WARP GATES For some reason that human science has never managed to explain, there exists the occasional stable warp gate. These gates provide easy pathways into the warp and doorways to warp routes that can be accessed from inside a warp zone. For a system to have a stable warp gate in close proximity means that vessels coming and going from that system can do so without the need to travel through the warp zone, and wasting all the time and facing the extra dangers which that entails. The economical benefits of a nearby warp gate are obviously tremendous, as merchants, passengers and charter ships can visit without the need for the warp zone journey. With the benefits though, comes a risk: if any enemy fleet were to attack a system via a warp gate, they could do so suddenly and with far greater surprise than would be possible if their ships had to travel through a warp zone on the way. WARP ROUTES & JUMP POINTS Thankfully, the haphazard nature of the warp can be tamed a little over time. But only a little, and only over a long time. Established routes become tamer, less wild and unpredictable. The immaterium along these routes gets trampled down so continually and frequently that a path is worn through the warp and there is less turbulence and crossing flows along these routes. Like a field of long grass blowing wildly in the wind, a path that gets used often will become flattened and easier to traverse. It is worthy of note here that there is an alternate branch of thought concerning established warp routes. Some theorists maintain that the established routes exist not due to excessive use, but that they have in fact seen heavy use because of their existence. The analogy of a river being a convenient means of transport is the obvious parallel to draw here. Whatever their origin, whether they were created through use, or used because of their existence, these established routes through the warp link the most important planets with each other, and journey times along these routes are quicker and safer than travel through the warp outside of common routes. There are 3 degrees of established routes, each providing a quicker and easier path through the warp. Minor routes are those which have been travelled only recently and infrequently; they are not yet widely known or used, and are perhaps used only by local military patrol craft. Common routes are used more often, and have been established for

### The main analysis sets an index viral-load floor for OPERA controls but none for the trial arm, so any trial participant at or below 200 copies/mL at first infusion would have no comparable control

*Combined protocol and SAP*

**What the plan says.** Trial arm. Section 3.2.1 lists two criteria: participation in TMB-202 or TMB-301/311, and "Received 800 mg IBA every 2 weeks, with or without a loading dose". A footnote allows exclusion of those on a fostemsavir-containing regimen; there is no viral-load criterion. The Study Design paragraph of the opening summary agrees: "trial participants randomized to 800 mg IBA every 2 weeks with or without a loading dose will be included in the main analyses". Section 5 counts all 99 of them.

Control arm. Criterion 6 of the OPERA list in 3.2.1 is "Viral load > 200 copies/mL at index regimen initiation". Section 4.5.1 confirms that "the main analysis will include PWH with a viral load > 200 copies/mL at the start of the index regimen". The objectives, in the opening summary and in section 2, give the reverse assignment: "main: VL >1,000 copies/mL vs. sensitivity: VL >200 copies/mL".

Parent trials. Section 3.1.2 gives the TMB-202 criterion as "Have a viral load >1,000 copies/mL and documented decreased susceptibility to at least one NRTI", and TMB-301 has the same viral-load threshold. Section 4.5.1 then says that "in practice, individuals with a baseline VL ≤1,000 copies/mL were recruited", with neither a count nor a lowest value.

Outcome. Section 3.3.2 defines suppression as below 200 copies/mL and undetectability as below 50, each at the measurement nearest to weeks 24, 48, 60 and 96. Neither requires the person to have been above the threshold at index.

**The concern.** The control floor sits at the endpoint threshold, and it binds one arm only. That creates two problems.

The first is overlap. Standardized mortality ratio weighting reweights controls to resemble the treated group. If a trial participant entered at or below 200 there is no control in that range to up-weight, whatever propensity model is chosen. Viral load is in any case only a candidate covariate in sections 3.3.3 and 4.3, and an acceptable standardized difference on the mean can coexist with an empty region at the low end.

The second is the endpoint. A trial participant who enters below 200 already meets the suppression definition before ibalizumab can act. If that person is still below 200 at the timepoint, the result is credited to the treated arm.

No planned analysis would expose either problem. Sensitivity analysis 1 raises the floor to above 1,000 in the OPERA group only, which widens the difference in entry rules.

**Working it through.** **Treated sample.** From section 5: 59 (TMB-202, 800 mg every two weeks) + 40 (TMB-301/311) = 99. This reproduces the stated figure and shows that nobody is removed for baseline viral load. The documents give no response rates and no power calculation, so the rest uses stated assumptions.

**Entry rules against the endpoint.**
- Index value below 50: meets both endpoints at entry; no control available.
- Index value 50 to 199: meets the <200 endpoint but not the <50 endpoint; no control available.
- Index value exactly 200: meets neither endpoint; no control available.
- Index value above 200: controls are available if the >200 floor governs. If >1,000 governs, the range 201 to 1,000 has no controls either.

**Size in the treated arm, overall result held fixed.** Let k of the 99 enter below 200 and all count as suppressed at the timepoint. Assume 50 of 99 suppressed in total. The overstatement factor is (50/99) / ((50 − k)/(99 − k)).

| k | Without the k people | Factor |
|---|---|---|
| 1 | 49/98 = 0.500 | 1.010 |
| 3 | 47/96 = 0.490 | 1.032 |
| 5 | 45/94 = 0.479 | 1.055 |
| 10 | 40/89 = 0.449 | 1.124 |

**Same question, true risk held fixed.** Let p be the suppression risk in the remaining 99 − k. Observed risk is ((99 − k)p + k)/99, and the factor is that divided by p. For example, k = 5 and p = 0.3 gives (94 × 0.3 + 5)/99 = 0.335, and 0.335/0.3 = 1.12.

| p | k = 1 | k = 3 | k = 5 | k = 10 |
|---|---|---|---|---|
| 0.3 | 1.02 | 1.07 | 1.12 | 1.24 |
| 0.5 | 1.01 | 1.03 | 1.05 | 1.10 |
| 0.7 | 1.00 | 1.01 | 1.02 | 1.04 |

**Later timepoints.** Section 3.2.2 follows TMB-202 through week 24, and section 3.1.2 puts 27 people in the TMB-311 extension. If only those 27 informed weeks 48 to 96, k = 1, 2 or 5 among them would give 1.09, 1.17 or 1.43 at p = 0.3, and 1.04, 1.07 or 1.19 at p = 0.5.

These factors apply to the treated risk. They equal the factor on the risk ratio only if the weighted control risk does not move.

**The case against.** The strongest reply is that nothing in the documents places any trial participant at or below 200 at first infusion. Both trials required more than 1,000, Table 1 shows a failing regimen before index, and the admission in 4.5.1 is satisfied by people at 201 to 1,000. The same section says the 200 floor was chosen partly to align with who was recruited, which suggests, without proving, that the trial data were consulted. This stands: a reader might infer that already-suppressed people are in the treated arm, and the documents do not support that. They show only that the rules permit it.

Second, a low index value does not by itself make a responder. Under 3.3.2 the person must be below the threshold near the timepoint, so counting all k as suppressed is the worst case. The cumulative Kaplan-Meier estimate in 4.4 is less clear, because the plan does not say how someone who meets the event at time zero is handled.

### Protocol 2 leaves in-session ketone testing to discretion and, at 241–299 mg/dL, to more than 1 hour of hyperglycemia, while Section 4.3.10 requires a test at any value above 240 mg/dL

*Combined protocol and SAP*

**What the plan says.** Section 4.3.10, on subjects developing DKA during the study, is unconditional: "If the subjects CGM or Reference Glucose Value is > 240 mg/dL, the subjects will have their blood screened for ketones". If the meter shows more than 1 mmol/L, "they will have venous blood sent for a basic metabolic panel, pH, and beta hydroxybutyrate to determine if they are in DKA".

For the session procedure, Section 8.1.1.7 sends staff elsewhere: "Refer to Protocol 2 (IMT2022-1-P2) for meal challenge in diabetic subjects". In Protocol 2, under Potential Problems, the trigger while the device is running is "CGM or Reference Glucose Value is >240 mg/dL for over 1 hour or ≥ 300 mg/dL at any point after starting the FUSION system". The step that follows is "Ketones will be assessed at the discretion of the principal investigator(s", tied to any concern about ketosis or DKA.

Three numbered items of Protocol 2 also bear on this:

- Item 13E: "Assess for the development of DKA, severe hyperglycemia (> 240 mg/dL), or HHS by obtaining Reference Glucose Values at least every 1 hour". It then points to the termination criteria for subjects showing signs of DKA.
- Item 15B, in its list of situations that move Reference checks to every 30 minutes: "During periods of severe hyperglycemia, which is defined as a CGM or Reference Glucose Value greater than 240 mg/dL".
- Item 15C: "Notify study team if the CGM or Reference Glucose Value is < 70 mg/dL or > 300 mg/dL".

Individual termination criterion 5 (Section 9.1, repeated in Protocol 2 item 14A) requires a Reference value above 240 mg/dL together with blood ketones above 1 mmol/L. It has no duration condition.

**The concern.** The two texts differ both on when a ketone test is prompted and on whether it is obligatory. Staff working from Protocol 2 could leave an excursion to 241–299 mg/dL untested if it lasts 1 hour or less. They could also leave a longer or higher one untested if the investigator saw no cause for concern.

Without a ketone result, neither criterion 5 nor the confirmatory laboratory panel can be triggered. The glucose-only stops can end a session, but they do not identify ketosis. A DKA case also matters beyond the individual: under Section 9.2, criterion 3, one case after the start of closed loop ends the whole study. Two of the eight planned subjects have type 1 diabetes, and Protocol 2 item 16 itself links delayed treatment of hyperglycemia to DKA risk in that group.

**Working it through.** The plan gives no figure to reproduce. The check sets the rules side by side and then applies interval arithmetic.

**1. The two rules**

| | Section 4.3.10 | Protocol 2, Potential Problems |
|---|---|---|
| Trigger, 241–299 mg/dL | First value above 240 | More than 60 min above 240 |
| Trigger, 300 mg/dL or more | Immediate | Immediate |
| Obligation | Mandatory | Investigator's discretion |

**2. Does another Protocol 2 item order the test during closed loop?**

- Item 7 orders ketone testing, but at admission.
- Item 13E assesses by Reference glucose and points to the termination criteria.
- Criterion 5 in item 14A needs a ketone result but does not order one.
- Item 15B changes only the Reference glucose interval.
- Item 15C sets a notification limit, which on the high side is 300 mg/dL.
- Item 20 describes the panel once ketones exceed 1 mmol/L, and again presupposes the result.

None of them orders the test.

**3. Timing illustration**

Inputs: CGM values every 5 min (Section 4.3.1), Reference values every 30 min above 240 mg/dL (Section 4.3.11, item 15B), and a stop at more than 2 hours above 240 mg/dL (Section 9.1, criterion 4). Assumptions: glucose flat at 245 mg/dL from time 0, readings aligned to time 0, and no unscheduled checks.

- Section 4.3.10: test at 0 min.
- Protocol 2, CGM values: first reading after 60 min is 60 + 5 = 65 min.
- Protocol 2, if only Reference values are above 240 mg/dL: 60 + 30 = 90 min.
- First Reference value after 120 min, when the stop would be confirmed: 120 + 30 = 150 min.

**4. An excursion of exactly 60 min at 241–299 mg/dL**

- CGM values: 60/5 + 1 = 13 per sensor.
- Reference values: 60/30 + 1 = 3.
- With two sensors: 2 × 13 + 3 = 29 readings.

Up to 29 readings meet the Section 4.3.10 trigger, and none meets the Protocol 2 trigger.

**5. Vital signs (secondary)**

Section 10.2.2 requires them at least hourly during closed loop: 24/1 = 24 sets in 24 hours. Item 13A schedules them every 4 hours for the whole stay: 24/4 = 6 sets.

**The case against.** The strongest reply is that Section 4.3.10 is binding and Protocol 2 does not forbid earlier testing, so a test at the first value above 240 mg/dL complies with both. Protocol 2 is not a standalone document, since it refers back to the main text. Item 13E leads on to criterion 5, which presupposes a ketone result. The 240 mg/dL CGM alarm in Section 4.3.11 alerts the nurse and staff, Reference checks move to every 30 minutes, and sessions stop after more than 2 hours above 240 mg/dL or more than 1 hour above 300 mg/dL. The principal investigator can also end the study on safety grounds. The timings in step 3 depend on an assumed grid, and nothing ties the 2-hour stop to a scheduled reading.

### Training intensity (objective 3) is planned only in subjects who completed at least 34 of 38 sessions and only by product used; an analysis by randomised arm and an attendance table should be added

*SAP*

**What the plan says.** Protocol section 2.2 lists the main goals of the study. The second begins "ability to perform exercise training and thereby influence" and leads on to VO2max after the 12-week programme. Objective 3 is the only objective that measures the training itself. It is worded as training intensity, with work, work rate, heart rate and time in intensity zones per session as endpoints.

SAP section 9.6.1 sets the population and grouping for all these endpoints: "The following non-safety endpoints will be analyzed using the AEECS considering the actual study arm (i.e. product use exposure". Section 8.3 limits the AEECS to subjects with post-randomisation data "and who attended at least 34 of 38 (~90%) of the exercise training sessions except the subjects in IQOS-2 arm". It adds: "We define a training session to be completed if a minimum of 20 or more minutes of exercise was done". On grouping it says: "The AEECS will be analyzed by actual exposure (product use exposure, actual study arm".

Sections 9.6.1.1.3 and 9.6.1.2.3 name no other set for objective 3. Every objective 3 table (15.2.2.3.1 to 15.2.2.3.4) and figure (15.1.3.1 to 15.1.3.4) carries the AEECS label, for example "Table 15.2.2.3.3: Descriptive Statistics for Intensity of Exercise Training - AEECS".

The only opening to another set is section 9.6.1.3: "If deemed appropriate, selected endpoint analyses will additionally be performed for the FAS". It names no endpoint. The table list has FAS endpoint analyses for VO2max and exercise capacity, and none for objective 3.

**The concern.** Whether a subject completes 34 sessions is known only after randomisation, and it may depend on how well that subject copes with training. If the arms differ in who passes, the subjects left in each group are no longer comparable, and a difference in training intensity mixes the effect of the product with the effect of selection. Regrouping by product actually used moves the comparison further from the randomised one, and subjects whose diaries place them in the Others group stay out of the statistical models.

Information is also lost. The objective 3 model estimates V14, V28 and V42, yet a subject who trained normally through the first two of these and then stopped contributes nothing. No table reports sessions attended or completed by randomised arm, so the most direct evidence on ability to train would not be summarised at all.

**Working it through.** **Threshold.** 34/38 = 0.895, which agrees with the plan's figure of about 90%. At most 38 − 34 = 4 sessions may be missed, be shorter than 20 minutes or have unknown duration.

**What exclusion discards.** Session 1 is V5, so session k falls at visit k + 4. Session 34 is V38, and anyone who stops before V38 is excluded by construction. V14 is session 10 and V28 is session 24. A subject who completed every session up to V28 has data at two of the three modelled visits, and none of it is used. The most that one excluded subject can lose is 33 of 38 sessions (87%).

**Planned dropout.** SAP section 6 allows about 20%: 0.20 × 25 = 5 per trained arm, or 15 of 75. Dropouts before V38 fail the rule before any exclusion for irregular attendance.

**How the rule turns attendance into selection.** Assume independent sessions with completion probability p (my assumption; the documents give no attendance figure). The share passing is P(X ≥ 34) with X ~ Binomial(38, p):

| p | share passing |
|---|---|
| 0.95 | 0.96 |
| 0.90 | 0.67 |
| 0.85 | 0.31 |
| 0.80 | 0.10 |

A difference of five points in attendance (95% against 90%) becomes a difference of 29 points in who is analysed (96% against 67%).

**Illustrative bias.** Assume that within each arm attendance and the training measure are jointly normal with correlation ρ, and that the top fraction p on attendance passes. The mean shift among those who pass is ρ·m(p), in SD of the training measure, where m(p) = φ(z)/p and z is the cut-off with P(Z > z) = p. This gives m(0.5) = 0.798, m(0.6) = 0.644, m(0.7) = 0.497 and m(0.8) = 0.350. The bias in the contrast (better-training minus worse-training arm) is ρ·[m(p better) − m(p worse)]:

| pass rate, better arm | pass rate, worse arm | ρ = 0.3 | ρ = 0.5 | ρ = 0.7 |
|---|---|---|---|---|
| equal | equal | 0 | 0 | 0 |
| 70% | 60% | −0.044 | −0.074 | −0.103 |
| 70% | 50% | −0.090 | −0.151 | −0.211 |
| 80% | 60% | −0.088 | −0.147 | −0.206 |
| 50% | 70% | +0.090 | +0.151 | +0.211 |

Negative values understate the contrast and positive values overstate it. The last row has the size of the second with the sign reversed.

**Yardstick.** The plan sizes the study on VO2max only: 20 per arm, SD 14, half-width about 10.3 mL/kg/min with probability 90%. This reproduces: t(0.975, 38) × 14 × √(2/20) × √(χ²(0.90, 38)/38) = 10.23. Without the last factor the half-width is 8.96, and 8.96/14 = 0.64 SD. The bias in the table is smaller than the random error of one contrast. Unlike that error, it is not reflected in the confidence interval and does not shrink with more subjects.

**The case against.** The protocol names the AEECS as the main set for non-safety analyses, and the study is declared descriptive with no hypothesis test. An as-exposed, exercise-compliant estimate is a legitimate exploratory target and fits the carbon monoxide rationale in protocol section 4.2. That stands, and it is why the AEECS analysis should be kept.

longer, maybe even for centuries; chartist vessels and military craft use common routes on their cycle of journeys through the years. Major routes are those that link the largest and most important planets of the Imperium, and take centuries of heavy traffic to establish; the capital of a sector will have major routes radiating from it to the other most important planets of the sector. The use of common routes also means that there are well established points of space where warp journeys will be started and ended. When a ship travels through a warp zone on the way to make a jump, it does not head towards a completely arbitrary point in space; it heads for a jump point, the starting point of an established route. Likewise, when the ship leaves the warp at the end of its voyage, it will emerge at a jump point. Imperial security and custom forces can make use of these warp routes and jump points, as there will be well recognised areas of space around a system where ships commonly come and go. Unfortunately, pirates have the same knowledge. WARP TRAVEL TIMES The table below can be used to determine how long a journey will take under normal circumstances, outside of the effects of time distortion or poor calculation. Cross reference the number of squares that are to be travelled with the type of route being used, and the number given is how many days (d) and hours (h) it takes for each square of the route on the Calixis Sector Navigation Chart. Simply multiply the given time by the number of squares being travelled to find the total time the journey will take. The time given for a journey is always the time that will be experienced by the ship, no matter what time distortion affects the immaterium around the ship and alters the ship’s relation to time in realspace. Seven days in the warp is seven days in the warp, even if only one day or fourteen days have passed in realspace when the ship leaves the warp. A peculiar effect of warp travel is that the longer a ship travels through it, the faster that ship will move. A lengthy jump not only saves time because there is less time spent back in realspace recalculating the next jump, but also because the ship increases warp speed while in the immaterium and covers each subsequent section of a certain length quicker than the previous. Every 10 light years of travel made through the immaterium in a single jump results in an increase in speed.